Moira claimed to remember her own birth. She had described the event to him in terms of its pathos, the watershed expulsion, and how this had congealed into a motif throughout her life. She would never admit as much, but Charlie wondered if she'd let this inform her expectations ever since, looking for the sayonara lurking behind every smile or hidden within a fuck. He pondered the weight of blaming your life on your own birth, and how that might become self-fulfilling.

"I‘ve been to that house before. That exact one. I think maybe inside it."

Charlie wondered whether this was another instance of the deja vu she experienced so strongly sometimes.

"Which way then?" he asked, hoping her comment related to an actual event.

"I don't know. It‘s not that specific. It‘s more a feeling, like reading the past, I guess."

"So we're talking post-diction, as opposed to prediction. This is what you're telling me. Like reading your own palm. Not the most useful thing at the moment, I have to say."

"Post-diction isn't a word or a thing. And you‘re a condescending prick sometimes, that's what I'm telling you." She turned toward the blackened window before continuing. "What else I can tell you is that your palm is in your future. How's that for a useful prediction?"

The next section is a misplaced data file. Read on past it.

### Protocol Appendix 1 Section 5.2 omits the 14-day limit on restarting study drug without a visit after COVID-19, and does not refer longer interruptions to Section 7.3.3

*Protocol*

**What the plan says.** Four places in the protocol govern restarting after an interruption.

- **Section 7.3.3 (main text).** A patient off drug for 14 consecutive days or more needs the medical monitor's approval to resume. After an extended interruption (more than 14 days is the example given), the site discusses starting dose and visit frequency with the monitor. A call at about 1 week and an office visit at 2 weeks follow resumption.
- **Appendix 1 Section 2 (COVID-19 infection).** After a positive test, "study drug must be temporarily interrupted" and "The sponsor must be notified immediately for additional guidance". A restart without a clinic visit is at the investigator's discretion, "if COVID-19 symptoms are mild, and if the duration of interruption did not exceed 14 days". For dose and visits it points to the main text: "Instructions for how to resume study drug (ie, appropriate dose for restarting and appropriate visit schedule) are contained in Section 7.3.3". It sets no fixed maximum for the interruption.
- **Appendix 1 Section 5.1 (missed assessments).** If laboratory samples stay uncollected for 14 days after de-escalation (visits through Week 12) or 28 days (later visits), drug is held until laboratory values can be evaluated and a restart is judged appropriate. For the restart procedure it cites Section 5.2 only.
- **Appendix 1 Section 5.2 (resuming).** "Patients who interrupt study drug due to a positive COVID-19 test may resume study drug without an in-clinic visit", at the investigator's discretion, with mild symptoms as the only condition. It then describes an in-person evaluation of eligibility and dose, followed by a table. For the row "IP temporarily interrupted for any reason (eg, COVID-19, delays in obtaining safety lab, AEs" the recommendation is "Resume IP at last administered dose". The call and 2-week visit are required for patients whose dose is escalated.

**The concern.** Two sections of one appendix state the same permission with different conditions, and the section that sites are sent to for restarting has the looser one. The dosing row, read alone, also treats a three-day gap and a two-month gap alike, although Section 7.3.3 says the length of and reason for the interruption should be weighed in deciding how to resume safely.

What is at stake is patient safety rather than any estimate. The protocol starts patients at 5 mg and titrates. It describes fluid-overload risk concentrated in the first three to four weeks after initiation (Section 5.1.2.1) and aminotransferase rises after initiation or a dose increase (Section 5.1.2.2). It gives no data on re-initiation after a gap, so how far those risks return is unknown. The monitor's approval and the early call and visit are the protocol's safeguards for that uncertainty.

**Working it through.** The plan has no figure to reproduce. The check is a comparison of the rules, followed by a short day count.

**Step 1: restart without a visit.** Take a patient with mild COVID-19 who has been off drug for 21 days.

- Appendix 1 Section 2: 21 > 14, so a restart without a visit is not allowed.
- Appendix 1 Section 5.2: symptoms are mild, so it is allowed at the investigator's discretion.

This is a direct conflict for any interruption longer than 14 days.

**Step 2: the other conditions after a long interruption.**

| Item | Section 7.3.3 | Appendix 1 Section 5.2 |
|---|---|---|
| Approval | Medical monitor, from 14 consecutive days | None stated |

"So you got a reading about this neighborhood, one way or another?" He caught himself dressing the word "reading" in snark and instantly regretted it.

"Just that I wish I was riding through it with anyone but you right now. You‘re a bastard."

They came around a curve and on their right was a low-slung school, an array of portable classrooms arranged about a central building. Charlie swerved into the small parking lot, bouncing over a curb and onto the lawn. He drove along a narrow sidewalk that led between two of the outbuildings and then turned, steering them up a small grassy bank behind the school and out onto a playing field.

Surrounding the field was a thinly wooded greenbelt, younger maple and alder among a smattering of old growth. Beyond the far edge of the field the elevation rose sharply to the crest of the ridge, maybe a hundred feet higher than the school. He nosed into the woods below the rise, threading carefully through the gaps between trees, dropping the transmission into low gear to crawl over fallen limbs and through brush as tall as the windows. The condensed dark beneath the evergreen canopy made him feel myopic.

He killed the engine and nodded at Moira. After getting out slowly, they leaned into both doors, half-latching them. The powertrain ticked and sizzled like a recent wreck in the wooded stillness. He waited for her to pick her way through the dense groundcover and around to his side. Taking her hand, he pushed through the foliage, pulling her along.

At the base of the embankment she pulled up short and looked up at the stubbly clay rearing far above them. Milky light bled through the dark along the crest. "I can't," she said, "Not in these."